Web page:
Types of Schizophrenia

There are four types of schizophrenia that are commonly recognized. These types are based on the type of symptoms exhibited. Schizoaffective disorder is not one of these types but is instead a different diagnosis: 

Paranoid Schizophrenia - A person feels extremely suspicious, persecuted, or grandiose, or experiencesa combination of these emotions;

Disorganized Schizophrenia – A person is often incoherent in speech and thought, but may not have delusions;

Catatonic Schizophrenia - A person is withdrawn, mute, and negative and often assumes very unusual body positions;

Residual Schizophrenia – A person is no longer experiencing delusions or hallucinations, but has no motivation or interest in life.

 

Treatment of Schizophrenia 

While there is no cure for schizophrenia, it is a highly treatable and manageable illness. If you suspect someone you know is experiencing symptoms of schizophrenia, encourage them to see a psychiatrist. Psychiatrists are medical doctors who specialize in the treatment of mental illnesses. They can diagnose schizophrenia and have the authority to prescribe medications. The psychiatrist will thoroughly interview the person to identify the signs and symptoms of schizophrenia. At present there is no diagnostic or chemical test for schizophrenia, but there is ongoing research, which may develop such tests in the near future.

 

Anosognosia is a medical term for people who do not realize that they have a mental illness. It is estimated that as many as 40% to 50% of people with schizophrenia do not realize that they have a mental illness. Medication is highly effective in treating schizophrenia, however, it is difficult to keep individuals with schizophrenia on medication. There are a variety of reasons why people stop treatment, including medication side effects, disorganized thinking (or the belief that they are not ill), and a belief that the medication is no longer working.

 

 Medication

The primary medications for schizophrenia are called anti-psychotics. Anti-psychotics help relieve the positive symptoms of schizophrenia by helping to correct a chemical imbalance in the chemicals that brain cells use to communicate with each other. These medications are the only treatment scientifically proven to help manage the symptoms of schizophrenia better than a placebo. It is important to realize that these medications are trial and error and that it is usually necessary to try several different ones before finding a medication or combination of medications that can control the symptoms and minimize the side effects of these medications.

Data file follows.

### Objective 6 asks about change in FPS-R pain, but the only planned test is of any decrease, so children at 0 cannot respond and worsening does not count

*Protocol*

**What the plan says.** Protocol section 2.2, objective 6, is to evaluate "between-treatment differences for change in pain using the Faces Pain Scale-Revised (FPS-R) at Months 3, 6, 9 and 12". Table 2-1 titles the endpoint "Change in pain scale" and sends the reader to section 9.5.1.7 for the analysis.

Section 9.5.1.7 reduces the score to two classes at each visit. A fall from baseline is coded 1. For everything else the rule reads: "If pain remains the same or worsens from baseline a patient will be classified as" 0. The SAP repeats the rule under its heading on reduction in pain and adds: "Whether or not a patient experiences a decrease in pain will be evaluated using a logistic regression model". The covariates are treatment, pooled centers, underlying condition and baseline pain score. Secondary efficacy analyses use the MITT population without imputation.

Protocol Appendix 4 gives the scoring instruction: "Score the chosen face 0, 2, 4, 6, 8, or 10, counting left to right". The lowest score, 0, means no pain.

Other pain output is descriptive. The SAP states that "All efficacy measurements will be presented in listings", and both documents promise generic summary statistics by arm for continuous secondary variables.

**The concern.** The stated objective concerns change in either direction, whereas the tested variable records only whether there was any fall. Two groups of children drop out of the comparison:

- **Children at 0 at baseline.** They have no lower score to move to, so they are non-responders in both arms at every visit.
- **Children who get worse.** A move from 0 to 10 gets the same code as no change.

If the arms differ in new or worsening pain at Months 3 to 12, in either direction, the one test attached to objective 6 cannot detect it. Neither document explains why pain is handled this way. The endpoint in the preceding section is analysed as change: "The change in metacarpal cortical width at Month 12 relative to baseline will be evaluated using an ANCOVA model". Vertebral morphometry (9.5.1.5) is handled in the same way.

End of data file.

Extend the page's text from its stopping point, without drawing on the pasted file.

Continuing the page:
Hospitalization

 People who experience acute symptoms of schizophrenia may require intensive treatment including hospitalization. Hospitalization is necessary to treat severe delusions or hallucinations, serious suicidal thoughts, an inability to care for oneself, or severe problems with drugs or alcohol. Concurrent drug and alcohol abuse is often referred to as being a dual diagnosis and is a common and serious problem with schizophrenia.

 

Psychosocial Rehabilitation

 Research shows that people with schizophrenia who attend structured psychosocial rehabilitation programs and continue with their medical treatment manage their illness best. People with schizophrenia often have a difficult time performing ordinary life skills such as cooking and personal grooming as well as communicating with others in the family and at work. Rehabilitation can help a person regain the confidence to take care of themselves and live a fuller life. Different forms of “talk” therapy, both individual and group, can help both the patient and family members to better understand the illness and share their coping problems.

 

 

 

The content of this fact sheet was adapted from material published by the National Institute of Mental Health